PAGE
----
Enhancing recruitment of healthy African American volunteers in a city with a small African American community: Results from a dietary supplement crossover trial

Cheryl A M Anderson, Shirley A A Beresford, Johanna Lampe, Robert H. Knopp, Arno G. Motulsky

Research output: Contribution to journalArticle

Abstract

Objective: To describe strategies for enhancing recruitment of African Americans to a long-term intervention study requiring frequent blood draws and follow-up visits, in a city with relatively few African Americans. Design: The intervention study was a 14-month, double-blind, crossover study evaluating the effects of three oral folic acid doses on blood homocysteine levels. The goal was to have 40 African Americans complete the study, in addition to 160 participants from other races and ethnicities. Results: Of 707 healthy, adult men and women recruited, 57 were African Americans. Recruitment advice was sought from African American community leaders interested in health research and the advice can be attributable to the success of recruitment. As suggested by the community leaders, our female African American project manager made oral presentations to select community groups. Word-of-mouth support from community leaders and study participants helped recruitment. Although the adult Seattle population is 7.4% African American, the group completing the study comprised 15% African Americans. Retention in the dietary intervention was 74% (31 out of 42) among African Americans, 81% (158 out of 196) among non-African Americans - a statistically non-significant difference. Conclusions: Advice from African American community leaders about targeting appropriate civic/professional groups, churches, and community organizations can lead to effective recruitment of African Americans. Advice should be sought before beginning recruitment and endorsement for the study should be obtained. Effective retention of African American participants is possible for intervention studies requiring multiple blood draws and follow-up visits.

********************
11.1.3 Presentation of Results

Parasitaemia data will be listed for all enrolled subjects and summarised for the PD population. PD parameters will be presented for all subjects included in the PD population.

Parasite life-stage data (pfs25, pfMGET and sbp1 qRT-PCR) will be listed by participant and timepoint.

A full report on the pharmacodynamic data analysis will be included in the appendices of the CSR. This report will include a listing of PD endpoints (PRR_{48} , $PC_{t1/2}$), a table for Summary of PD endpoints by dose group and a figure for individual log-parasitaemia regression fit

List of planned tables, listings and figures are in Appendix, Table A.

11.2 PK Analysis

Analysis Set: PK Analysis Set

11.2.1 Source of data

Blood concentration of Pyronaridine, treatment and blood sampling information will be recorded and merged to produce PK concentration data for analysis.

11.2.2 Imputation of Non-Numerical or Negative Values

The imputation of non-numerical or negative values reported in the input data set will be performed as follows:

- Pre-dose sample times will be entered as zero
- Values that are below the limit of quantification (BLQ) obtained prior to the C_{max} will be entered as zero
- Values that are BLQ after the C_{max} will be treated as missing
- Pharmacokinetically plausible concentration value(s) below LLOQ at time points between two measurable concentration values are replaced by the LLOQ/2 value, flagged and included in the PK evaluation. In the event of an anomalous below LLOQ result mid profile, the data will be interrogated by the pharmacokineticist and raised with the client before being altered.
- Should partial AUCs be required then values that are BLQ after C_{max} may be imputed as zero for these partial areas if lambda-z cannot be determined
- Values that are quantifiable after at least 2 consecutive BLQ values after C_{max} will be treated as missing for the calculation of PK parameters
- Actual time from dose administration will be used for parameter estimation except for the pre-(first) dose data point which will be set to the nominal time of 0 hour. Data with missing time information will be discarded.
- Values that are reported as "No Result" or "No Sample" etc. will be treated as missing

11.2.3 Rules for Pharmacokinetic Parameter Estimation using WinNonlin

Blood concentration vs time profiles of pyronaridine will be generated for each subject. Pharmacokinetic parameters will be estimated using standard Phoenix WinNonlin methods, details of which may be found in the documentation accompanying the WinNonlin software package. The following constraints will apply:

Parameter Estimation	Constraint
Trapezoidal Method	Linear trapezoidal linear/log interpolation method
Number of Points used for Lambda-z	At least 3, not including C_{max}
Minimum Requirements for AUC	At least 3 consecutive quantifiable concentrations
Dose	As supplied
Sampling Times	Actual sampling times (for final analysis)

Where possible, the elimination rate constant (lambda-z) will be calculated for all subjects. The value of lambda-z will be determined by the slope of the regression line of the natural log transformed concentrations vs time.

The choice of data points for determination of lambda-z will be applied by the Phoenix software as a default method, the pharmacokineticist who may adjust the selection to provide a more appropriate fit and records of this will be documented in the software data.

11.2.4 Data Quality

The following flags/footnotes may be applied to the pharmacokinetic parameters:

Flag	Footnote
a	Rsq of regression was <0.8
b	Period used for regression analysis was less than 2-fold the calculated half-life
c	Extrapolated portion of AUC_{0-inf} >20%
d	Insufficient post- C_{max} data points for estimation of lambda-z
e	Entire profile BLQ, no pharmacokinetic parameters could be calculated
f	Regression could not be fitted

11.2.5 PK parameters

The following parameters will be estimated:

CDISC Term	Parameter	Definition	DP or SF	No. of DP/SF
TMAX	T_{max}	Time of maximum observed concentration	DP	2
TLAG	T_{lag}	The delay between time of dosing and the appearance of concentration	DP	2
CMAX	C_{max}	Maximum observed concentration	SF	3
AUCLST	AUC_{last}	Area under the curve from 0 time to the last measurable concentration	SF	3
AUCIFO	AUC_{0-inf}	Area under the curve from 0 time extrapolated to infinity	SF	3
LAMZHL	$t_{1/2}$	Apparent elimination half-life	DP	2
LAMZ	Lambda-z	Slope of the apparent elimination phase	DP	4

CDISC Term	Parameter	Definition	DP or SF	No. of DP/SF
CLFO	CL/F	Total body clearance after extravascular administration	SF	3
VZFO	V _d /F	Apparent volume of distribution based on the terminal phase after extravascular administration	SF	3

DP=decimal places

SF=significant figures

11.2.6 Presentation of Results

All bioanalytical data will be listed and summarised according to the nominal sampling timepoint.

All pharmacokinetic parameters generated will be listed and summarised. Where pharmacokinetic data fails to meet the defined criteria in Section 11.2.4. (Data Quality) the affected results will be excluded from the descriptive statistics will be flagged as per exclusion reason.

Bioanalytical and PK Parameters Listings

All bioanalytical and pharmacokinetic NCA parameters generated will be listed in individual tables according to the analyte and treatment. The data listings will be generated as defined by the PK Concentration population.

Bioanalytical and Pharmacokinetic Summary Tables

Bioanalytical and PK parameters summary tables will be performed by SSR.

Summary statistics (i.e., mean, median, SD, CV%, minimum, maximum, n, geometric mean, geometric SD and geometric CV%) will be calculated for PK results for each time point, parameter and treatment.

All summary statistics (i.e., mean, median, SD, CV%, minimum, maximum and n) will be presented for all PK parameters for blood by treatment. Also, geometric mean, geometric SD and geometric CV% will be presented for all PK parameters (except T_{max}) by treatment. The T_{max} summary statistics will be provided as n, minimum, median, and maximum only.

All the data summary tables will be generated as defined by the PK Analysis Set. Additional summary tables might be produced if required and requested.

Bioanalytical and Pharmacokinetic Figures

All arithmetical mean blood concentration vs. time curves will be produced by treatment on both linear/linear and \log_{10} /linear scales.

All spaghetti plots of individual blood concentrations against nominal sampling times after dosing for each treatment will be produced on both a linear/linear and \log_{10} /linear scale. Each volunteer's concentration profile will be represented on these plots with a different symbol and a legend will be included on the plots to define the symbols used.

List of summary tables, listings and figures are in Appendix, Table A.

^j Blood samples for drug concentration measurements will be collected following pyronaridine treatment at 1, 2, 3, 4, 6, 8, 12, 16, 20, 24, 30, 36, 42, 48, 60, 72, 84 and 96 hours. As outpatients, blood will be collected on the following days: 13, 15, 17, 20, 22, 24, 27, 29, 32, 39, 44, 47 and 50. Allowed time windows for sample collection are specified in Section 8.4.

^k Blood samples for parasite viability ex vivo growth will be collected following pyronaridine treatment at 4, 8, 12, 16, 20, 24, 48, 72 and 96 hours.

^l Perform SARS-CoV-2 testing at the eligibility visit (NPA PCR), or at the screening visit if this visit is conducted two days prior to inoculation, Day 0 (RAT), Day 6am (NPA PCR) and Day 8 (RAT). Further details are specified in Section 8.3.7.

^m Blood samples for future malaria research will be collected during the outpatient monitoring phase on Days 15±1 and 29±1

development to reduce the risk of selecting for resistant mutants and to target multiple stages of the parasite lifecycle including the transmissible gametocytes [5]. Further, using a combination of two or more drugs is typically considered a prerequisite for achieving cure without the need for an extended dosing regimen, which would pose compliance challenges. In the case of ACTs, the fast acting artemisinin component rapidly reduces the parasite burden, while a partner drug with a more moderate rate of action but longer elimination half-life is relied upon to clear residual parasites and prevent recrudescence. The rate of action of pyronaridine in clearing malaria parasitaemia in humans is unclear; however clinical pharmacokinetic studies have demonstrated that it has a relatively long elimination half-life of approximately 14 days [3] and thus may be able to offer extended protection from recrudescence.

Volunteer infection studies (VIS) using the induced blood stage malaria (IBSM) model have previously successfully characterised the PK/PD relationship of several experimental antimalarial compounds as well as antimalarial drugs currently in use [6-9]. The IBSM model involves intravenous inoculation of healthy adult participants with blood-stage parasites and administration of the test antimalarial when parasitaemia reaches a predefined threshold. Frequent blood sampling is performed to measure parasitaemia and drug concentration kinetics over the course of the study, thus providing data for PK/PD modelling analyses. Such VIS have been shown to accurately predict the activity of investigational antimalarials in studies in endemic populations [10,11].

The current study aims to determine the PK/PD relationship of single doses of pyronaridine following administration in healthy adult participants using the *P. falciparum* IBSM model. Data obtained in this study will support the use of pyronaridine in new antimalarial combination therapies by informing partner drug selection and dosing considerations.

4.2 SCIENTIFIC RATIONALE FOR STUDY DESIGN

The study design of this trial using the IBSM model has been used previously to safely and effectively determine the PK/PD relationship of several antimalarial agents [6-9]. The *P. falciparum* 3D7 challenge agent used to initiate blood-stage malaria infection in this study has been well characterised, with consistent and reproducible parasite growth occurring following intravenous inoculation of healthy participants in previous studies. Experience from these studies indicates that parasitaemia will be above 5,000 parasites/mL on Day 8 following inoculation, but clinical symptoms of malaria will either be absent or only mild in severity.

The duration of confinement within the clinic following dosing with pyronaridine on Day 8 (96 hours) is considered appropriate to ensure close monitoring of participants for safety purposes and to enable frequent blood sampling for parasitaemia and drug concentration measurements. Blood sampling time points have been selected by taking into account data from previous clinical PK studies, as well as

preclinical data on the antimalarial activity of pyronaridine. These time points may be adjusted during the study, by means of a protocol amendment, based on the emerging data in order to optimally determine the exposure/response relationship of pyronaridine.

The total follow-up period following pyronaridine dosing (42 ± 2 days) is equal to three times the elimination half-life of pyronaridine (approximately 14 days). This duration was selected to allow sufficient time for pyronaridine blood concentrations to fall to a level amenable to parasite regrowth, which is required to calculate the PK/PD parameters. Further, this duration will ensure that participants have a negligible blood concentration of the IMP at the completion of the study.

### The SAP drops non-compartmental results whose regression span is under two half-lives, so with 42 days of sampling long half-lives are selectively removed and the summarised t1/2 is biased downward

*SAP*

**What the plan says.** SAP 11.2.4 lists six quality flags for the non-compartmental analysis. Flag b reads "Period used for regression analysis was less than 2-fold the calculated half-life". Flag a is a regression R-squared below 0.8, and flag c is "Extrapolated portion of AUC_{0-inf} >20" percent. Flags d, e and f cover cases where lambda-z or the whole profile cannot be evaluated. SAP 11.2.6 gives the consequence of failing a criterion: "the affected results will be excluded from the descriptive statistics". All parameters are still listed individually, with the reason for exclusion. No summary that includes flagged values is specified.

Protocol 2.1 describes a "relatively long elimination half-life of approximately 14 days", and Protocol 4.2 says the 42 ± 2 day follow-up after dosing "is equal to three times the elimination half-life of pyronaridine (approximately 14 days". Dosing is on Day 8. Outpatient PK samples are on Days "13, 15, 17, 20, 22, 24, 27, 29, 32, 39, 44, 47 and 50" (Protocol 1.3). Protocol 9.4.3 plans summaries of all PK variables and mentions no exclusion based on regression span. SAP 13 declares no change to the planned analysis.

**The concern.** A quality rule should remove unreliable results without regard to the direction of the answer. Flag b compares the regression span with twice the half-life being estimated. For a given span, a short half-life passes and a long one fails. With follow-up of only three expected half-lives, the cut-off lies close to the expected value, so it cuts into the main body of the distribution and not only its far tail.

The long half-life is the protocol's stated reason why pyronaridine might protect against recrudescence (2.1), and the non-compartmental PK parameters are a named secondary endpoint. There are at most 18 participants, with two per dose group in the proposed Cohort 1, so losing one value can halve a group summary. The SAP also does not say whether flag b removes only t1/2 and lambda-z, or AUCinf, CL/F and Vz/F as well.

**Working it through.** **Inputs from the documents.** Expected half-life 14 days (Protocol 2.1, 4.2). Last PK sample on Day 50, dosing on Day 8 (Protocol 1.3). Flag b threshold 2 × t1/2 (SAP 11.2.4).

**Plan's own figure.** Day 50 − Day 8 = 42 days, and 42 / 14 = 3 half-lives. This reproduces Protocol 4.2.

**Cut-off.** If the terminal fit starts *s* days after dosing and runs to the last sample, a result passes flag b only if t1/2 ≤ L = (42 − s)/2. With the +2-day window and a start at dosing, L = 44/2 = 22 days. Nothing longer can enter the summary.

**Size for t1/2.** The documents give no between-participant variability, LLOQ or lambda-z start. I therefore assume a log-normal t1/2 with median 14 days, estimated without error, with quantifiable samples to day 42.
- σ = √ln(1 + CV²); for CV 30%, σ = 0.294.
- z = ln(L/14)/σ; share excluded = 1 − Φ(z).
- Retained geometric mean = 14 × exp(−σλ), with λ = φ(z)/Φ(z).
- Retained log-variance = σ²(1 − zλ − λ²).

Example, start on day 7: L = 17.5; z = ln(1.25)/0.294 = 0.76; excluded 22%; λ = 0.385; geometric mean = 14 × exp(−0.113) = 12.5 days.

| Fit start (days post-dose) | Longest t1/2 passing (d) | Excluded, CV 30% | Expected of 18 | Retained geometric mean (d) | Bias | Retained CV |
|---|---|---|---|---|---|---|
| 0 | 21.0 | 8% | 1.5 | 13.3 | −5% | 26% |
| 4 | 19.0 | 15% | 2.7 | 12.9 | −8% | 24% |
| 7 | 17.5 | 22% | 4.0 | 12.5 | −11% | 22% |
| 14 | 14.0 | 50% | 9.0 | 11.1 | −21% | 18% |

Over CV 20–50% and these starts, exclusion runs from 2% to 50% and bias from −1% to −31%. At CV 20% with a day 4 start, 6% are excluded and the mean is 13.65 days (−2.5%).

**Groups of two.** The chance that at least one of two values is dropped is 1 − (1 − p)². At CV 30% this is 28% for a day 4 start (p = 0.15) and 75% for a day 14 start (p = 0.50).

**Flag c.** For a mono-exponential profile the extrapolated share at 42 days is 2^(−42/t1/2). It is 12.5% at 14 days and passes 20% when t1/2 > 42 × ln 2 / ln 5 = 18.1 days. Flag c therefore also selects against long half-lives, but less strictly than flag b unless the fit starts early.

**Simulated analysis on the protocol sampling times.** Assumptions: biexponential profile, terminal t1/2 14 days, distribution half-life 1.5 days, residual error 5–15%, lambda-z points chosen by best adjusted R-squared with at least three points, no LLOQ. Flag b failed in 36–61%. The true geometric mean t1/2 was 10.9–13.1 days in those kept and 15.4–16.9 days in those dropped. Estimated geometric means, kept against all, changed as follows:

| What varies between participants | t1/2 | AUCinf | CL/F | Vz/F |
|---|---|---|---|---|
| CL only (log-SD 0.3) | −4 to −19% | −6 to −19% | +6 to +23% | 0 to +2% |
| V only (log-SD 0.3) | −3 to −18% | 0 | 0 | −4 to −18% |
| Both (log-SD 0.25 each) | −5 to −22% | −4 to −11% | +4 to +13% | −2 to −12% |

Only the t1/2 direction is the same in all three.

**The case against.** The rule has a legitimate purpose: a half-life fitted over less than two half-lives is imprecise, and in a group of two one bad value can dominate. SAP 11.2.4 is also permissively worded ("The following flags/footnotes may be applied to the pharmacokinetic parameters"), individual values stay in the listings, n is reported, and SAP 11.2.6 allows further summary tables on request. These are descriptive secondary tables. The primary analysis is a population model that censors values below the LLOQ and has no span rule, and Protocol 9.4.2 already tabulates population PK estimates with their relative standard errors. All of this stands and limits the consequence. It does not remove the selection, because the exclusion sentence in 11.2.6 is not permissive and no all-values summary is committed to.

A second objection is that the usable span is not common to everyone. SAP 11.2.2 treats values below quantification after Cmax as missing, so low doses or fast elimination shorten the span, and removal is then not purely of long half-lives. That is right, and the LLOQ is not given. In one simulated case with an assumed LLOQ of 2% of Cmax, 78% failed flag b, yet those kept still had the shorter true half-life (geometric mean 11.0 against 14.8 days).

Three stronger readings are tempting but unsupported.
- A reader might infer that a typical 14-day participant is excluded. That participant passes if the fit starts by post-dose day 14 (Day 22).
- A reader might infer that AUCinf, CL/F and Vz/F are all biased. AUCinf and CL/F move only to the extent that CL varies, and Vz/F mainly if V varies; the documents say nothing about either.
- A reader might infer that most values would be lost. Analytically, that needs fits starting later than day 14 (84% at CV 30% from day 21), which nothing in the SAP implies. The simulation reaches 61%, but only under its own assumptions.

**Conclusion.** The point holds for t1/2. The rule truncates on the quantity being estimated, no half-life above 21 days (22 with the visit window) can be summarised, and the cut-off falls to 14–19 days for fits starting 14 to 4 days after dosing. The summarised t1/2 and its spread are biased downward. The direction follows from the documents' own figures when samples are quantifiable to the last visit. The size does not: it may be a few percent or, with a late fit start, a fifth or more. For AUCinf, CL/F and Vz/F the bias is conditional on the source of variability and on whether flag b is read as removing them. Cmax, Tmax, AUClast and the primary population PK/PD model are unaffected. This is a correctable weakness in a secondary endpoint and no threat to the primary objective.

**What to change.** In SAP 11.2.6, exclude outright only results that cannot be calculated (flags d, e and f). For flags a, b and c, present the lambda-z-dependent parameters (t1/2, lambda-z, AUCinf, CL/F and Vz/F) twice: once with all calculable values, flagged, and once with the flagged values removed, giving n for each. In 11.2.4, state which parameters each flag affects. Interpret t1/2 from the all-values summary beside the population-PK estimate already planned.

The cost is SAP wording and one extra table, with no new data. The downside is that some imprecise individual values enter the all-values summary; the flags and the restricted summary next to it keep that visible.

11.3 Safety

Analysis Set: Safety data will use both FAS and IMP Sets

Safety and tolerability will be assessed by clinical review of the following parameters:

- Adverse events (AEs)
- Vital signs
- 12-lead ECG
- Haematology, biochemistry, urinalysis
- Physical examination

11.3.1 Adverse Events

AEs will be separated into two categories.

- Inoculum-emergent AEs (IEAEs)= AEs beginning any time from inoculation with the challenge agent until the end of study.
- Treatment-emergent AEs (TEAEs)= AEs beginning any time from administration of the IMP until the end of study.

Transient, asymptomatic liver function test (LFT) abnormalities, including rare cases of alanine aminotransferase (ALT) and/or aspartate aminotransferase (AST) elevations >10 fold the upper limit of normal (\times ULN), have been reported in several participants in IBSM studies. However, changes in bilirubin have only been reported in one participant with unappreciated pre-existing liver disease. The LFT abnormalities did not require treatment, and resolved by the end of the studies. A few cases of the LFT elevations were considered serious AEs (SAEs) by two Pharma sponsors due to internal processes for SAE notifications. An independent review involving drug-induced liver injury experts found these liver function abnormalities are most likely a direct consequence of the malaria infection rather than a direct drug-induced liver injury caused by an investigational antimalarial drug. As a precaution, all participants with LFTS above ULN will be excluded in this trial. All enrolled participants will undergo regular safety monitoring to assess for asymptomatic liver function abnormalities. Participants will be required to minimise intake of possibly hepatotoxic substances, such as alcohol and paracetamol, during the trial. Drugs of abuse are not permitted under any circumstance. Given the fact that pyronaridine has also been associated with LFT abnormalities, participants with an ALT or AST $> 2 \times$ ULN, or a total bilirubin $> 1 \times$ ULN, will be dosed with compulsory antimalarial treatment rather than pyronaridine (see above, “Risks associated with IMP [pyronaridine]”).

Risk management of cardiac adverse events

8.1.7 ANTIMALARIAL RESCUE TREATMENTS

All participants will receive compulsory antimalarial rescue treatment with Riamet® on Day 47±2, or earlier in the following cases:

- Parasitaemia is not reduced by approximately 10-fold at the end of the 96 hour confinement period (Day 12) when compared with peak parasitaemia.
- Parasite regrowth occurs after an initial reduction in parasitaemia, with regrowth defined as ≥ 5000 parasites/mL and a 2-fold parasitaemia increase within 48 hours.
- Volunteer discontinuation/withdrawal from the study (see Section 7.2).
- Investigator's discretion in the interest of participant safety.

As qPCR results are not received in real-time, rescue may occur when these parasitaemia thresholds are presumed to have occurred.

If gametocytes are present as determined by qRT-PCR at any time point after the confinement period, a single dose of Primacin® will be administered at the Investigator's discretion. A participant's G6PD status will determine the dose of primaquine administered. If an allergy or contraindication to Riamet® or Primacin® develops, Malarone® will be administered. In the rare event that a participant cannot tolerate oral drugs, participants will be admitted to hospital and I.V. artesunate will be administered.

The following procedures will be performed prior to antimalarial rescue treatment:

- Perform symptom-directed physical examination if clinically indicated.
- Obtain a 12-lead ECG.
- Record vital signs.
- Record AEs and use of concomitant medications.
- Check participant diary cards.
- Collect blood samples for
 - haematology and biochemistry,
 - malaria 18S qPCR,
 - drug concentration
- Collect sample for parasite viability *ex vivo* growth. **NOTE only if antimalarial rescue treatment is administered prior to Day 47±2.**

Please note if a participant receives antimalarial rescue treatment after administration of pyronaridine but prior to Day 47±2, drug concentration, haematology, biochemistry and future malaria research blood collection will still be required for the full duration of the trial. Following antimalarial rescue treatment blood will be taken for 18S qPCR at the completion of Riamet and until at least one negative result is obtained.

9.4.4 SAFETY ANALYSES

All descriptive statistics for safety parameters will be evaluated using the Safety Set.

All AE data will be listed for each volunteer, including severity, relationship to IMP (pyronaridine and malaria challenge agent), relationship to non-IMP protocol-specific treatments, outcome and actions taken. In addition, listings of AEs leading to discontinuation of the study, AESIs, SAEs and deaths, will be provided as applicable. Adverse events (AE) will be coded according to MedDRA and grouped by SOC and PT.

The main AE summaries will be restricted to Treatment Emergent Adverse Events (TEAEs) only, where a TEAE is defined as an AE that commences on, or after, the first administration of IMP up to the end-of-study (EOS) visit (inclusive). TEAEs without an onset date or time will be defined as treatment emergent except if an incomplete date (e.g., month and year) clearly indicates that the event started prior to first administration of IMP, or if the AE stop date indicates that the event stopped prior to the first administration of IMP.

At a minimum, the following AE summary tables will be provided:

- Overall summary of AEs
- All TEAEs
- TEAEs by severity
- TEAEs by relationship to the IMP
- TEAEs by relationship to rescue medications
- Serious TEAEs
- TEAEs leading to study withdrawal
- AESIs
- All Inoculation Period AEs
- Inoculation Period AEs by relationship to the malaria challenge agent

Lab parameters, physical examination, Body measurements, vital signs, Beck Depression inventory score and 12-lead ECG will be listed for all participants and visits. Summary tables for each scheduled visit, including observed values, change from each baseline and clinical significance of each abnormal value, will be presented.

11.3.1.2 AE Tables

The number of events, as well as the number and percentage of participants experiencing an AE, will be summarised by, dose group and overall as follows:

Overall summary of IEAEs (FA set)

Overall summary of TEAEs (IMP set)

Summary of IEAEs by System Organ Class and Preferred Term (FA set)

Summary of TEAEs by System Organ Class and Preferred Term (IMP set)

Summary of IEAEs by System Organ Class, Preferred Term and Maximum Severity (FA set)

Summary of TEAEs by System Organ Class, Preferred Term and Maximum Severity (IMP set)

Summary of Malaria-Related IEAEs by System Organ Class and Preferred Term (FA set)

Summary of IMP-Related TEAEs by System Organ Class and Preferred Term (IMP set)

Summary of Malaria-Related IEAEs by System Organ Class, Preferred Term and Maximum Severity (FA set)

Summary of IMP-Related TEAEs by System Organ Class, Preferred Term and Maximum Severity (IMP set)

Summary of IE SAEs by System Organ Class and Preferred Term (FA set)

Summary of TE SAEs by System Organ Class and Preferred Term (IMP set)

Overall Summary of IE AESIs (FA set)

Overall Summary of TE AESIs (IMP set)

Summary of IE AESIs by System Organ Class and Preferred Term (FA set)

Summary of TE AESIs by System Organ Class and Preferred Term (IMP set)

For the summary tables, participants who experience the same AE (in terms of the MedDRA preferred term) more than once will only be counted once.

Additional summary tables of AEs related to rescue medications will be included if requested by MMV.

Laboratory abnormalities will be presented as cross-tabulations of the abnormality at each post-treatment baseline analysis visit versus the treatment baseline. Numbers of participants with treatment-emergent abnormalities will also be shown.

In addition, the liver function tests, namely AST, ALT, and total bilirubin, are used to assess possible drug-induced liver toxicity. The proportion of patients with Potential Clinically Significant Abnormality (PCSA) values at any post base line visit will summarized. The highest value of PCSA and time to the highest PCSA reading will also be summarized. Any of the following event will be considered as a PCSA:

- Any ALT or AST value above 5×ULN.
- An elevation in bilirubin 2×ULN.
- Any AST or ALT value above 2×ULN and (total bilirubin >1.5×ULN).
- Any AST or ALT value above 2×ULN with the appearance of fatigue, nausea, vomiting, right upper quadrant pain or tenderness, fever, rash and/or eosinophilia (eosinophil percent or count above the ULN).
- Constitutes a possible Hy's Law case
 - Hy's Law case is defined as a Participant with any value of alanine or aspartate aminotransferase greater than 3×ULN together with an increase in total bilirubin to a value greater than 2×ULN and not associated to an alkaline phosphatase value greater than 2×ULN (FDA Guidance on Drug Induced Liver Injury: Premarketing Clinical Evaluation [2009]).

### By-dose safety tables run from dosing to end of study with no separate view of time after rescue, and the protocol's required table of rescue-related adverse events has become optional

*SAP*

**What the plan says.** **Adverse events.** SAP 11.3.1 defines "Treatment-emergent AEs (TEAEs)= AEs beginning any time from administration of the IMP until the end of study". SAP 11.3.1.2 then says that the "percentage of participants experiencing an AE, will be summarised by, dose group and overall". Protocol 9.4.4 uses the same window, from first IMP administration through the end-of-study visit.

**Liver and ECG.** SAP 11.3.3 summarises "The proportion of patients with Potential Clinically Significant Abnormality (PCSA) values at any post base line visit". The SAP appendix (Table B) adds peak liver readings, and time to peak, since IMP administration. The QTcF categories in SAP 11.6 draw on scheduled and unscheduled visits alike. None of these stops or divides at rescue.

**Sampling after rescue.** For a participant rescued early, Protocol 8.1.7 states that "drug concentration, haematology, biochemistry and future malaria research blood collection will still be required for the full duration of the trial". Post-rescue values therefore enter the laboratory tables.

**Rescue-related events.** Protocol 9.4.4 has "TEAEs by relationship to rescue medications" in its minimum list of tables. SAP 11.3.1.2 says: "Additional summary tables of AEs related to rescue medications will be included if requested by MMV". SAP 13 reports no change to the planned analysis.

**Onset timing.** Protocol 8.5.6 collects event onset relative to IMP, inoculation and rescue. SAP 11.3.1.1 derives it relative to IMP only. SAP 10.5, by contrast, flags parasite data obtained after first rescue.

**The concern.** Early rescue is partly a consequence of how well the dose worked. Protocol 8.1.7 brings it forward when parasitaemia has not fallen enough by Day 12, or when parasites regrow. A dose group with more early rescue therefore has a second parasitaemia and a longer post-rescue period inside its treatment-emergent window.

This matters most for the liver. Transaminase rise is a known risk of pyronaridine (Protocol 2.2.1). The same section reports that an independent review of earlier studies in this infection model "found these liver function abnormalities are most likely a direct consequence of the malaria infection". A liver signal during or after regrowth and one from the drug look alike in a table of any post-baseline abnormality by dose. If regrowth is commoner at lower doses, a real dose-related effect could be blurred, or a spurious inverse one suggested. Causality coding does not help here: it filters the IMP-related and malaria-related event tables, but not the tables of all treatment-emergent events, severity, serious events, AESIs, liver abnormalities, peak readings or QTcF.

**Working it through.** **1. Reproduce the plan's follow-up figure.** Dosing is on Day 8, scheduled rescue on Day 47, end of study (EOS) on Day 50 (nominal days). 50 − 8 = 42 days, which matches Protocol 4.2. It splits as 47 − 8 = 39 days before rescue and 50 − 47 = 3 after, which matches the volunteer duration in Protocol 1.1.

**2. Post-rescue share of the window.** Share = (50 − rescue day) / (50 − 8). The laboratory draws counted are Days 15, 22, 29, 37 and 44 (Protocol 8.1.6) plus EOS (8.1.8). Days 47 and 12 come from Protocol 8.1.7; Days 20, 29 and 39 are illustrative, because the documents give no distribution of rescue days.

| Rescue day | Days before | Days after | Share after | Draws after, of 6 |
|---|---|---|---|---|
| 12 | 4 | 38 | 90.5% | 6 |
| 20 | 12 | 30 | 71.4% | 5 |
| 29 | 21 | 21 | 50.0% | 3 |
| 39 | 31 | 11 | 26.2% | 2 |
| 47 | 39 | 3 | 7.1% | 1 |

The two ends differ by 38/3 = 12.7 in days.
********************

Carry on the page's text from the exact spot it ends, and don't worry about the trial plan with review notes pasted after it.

Original languageEnglish (US)
Pages (from-to)555-559
Number of pages5
JournalEthnicity and Disease
Volume17
Issue number3
StatePublished - Jun 2007

Keywords

  • African Americans
  • Folic acid
  • Recruitment
  • Retention

ASJC Scopus subject areas

  • Public Health, Environmental and Occupational Health
  • Medicine(all)

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